France and the Failure to Modernize Macroeconomic Institutions
While a great power in the eighteenth century, France fell behind Britain's lead in modernizing her macroeconomic institutions. This paper examines the development of French macroeconomic institutions from the middle ages to the eighteenth century in a comparative framework. Theories of optimal macroeconomic policy and sovereign debt identify the key weaknesses of French institutions that imposed inferior policy choices on the government. Radical reform was blocked by a political economy created by medieval and early modern France. The difficulty experienced by the government in mobilizing resources to fight wars was a key factor contributing to the loss of France's overseas empire in the eighteenth century.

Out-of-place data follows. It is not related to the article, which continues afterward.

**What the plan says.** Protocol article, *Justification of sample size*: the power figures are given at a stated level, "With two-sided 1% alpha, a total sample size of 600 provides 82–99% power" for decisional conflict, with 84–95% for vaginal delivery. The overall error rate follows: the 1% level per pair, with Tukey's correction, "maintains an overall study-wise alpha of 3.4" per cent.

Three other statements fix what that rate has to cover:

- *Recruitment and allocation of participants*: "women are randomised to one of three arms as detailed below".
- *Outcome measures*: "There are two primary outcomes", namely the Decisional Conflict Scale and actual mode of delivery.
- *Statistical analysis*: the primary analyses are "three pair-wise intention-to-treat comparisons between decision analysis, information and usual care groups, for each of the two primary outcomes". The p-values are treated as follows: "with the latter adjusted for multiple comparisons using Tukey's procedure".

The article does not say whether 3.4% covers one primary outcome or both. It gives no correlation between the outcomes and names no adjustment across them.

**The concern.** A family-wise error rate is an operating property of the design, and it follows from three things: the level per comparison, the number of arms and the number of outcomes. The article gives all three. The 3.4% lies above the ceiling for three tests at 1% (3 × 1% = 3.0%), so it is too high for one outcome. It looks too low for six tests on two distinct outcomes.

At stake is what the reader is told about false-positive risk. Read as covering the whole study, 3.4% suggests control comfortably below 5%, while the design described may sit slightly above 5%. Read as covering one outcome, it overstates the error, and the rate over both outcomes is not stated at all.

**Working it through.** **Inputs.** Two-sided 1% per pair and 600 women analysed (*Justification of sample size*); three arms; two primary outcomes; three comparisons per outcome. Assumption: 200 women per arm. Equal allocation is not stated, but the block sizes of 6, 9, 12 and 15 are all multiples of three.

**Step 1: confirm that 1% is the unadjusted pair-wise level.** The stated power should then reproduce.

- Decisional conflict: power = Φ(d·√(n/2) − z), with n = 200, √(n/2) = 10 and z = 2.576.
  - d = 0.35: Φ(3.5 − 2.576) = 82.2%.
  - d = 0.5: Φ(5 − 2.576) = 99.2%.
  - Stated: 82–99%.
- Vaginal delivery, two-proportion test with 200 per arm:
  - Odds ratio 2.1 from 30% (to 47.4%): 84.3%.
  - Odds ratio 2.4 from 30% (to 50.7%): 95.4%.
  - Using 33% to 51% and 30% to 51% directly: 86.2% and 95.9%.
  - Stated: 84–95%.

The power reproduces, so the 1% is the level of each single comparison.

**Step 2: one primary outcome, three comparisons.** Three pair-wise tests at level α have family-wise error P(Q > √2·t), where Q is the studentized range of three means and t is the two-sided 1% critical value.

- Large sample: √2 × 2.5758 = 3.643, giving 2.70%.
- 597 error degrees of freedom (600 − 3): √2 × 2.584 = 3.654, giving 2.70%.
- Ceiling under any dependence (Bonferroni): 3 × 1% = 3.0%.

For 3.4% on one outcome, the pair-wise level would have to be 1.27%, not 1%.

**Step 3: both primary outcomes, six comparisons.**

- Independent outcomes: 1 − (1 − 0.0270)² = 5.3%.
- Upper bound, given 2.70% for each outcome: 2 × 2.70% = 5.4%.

|Date of creation:||03 Mar 1999|
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- Glassman, Debra & Redish, Angela, 1988. "Currency depreciation in early modern England and France," Explorations in Economic History, Elsevier, vol. 25(1), pages 75-97, January.
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